Tuesday, February 27, 2024
HomeNewsAhwazi prisoner dies in Iranian regime prison after staff refuse medical treatment

Ahwazi prisoner dies in Iranian regime prison after staff refuse medical treatment

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Another Ahwazi prisoner died in an Iranian regime prison last week after prison officials refused to allow the seriously ill man medical treatment. 

Mehdi (Zia) Soleimani, aged 31, had reportedly been vomiting and complaining of agonising pain for a number of days as a result of a recurrent gall bladder infection that led to a bowel disorder, which left him in excruciating pain.  

Despite having been repeatedly notified by the prisoner and his family about his ill health, with doctors confirming that he suffered from gall bladder problems and needed treatment, prison authorities at the infamous Sepidar Prison refused to allow him access to the medicine and medical treatment that could have treated the illness and saved his life. Even while he was drifting in and out of consciousness in the days before his death on 31 August, the prison warders steadfastly refused to send for an ambulance or take him for treatment.  

After his death, when Mehdi’s family went to the prison to make enquiries about what had taken place and to collect his personal possessions, they were informed only that he had died of an unspecified “infection”. 

Several Ahwazi prisoners detained on various political and non-political charges are known to have died in Iranian regime prisons as a result of medical negligence in recent years, in addition to the larger number killed under torture.

 In prison as outside, Ahwazis are subjected to extra humiliation and racist abuse by the Iranian staff for their Arab ethnicity, which is viewed as being ‘inferior’ to that of Persians, with the prison staff going out of their way to ensure that cells are overcrowded and no sanitation is provided, with Sepidar prison’s decrepit and malfunctioning sewage system routinely overflowing into the main halls and cells of the prison. Meanwhile, the food is rotten, insect-infested and largely inedible. Unsurprisingly, these horrendous, unsanitary and overcrowded conditions regularly result in outbreaks of disease and illness, with scabies and similar conditions being widespread. Prison staff take great delight in withholding medicine, with the only ‘medical treatment’ provided for any illness among inmates, up to and including terminal diseases, being generic Paracetamol-style painkillers.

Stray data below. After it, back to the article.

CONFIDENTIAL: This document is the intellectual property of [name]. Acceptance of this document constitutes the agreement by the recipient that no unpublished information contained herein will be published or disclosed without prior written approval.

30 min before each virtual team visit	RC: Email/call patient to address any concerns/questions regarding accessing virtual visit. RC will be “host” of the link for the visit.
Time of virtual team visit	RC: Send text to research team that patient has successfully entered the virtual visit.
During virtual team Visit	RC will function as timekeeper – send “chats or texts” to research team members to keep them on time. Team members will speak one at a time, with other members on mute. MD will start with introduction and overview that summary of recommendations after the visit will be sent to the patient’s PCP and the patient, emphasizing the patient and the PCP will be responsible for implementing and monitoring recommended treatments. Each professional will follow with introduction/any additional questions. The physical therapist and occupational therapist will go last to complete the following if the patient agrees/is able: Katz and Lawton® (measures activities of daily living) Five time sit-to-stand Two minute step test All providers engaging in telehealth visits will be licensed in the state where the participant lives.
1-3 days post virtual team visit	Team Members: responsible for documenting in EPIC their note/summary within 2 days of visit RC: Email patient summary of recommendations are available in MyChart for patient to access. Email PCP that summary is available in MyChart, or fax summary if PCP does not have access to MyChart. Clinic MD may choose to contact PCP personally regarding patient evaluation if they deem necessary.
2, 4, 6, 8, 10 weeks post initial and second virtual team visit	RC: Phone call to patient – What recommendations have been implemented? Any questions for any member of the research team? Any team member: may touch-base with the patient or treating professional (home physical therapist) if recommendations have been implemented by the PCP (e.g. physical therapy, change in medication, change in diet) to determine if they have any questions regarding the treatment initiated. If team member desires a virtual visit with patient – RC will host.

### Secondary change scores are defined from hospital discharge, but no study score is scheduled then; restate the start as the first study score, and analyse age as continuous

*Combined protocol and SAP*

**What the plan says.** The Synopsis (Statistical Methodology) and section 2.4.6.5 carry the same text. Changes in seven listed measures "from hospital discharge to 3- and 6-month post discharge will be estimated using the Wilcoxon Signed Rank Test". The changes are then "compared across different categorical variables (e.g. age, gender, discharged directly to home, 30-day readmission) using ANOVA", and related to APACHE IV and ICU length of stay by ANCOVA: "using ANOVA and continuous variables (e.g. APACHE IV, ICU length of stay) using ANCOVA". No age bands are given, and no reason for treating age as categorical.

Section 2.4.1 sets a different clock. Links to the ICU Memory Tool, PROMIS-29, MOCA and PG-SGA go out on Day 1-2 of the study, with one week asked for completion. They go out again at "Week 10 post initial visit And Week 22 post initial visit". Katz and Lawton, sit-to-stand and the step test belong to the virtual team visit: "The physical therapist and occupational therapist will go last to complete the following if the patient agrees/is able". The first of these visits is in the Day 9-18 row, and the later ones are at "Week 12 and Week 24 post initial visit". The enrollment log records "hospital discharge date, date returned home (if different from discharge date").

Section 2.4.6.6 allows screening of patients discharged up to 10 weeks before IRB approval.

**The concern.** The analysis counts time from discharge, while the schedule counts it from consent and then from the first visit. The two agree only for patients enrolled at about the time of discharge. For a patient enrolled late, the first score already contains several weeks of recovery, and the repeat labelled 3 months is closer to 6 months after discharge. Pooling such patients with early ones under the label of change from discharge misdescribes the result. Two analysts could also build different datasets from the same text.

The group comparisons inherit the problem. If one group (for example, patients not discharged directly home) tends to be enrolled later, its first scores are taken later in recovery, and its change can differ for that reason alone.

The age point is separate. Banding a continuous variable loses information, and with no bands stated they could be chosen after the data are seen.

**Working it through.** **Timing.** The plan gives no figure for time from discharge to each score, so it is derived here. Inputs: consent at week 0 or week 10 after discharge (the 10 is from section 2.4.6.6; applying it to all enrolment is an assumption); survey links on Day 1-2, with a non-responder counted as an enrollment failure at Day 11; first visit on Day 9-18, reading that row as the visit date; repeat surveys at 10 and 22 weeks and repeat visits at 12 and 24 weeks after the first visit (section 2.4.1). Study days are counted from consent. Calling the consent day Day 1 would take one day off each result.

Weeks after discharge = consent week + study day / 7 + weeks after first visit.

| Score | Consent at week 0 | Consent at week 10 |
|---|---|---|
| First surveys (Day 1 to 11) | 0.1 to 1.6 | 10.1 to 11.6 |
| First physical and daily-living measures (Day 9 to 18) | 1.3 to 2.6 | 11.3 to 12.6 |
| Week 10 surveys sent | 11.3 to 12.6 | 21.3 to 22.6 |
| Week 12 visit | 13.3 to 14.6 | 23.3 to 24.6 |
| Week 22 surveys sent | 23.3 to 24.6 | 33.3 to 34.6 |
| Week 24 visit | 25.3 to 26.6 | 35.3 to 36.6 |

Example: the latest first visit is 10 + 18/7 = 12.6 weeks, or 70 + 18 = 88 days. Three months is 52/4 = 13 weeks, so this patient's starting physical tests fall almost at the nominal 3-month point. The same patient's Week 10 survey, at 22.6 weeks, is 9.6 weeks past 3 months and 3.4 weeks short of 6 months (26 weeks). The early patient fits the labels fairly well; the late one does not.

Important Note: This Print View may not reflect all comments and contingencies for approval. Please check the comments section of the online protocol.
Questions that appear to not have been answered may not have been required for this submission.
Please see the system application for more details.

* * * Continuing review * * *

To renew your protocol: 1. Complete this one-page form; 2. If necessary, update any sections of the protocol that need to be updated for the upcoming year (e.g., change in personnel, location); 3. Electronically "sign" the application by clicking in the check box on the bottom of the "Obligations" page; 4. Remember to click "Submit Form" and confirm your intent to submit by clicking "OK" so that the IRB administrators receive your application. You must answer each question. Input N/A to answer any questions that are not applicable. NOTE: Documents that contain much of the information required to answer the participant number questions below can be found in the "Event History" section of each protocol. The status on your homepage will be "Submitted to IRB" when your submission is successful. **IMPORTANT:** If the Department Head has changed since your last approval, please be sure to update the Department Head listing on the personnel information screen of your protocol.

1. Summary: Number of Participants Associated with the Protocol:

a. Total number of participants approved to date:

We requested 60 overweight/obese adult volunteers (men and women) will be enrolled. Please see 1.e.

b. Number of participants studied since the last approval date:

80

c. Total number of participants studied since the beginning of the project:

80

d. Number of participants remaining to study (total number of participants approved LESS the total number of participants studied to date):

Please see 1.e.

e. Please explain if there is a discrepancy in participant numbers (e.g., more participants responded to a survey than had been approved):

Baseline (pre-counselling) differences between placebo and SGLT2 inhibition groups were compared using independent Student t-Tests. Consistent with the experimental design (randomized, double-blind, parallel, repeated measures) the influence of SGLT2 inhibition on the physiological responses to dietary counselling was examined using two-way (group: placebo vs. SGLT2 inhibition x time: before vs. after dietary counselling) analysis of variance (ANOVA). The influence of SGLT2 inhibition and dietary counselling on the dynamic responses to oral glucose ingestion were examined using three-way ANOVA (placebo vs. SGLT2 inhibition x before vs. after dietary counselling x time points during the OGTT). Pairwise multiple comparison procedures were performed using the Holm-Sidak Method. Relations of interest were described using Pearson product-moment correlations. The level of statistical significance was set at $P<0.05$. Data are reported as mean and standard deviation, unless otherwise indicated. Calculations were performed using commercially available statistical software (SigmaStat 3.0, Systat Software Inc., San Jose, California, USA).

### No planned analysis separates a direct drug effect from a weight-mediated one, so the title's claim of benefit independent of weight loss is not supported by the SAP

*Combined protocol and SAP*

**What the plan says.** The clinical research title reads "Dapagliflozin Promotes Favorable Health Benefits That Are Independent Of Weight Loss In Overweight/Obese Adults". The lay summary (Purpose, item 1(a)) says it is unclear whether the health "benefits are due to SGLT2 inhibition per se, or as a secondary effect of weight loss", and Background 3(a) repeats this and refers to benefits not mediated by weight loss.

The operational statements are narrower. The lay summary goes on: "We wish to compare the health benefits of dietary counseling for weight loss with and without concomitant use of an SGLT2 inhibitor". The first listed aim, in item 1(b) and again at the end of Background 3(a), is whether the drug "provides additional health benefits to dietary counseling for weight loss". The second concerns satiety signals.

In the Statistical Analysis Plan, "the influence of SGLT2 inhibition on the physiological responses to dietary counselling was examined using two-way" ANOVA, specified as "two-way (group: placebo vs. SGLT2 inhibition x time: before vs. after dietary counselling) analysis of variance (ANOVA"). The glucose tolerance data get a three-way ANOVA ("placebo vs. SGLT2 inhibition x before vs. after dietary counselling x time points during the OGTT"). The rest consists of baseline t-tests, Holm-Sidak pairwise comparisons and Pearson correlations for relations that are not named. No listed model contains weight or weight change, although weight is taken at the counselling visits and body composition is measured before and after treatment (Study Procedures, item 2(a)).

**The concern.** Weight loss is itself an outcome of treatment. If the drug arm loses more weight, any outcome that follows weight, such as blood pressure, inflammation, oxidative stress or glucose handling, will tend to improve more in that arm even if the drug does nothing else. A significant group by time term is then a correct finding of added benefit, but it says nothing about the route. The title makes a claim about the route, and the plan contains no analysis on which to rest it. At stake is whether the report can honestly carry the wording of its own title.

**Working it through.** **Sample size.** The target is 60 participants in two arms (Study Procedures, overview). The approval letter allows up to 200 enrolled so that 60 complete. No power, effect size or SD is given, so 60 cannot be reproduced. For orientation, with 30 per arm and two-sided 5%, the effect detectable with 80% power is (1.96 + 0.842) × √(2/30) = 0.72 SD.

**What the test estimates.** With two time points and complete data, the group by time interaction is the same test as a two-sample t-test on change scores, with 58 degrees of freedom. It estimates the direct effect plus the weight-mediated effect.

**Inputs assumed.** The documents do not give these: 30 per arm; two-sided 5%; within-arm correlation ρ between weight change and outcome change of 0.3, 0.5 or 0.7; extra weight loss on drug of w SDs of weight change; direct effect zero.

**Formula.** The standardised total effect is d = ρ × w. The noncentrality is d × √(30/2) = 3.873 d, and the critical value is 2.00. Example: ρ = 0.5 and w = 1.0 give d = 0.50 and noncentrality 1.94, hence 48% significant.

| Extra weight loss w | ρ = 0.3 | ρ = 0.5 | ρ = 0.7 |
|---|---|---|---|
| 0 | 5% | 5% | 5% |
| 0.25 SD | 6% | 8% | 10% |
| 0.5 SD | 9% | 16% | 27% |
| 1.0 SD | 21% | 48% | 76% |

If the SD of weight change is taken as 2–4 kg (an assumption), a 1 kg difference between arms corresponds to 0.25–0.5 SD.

Among other prisoners who’ve died in Iranian prisons due to medical negligence include Makia Nissi, a young woman also imprisoned in Sepidar who was suffering from Crohn’s Disease for which she required medication and regular blood transfusions. Rather than allow her the treatment she needed to keep her alive, prison staff issued her with the aforementioned painkillers. When she contracted the COVID-19 coronavirus in 2020, she was again denied any medical help despite the pleas of her fellow prisoners to provide treatment for her until being belatedly quarantined a couple of days before her death on 14 December 2020, with her already severely weakened constitution unable to withstand the virus and her illness. 

In similar cases, a 37-year-old diabetic Ahwazi prisoner named Saed Heideri, the father of two young children, died on 15 July 2020 as a result of COVID-19, after staff at the Sheiban Prison refused medicine for his diabetes, undermining his ability to fight off the coronavirus.  

Another diabetic prisoner imprisoned in Sheiban, 30-year-old Ali Batrani, who also suffered from asthma, died on 15 November 2020 after being refused treatment for either condition. Despite the prison’s own clinic recommending that he should be transferred urgently to hospital, prison staff refused and delayed his hospitalisation until it was too late to save his life, dying soon after his arrival. 

It should also be noted the real death toll among Ahwazis in Iran’s prisons is likely to be higher than the documented number due to the number of people ‘disappeared’ by the regime into its network of ‘black prisons’ with the regime never admitting these arrests or issuing any information about the fate of the disappeared. 

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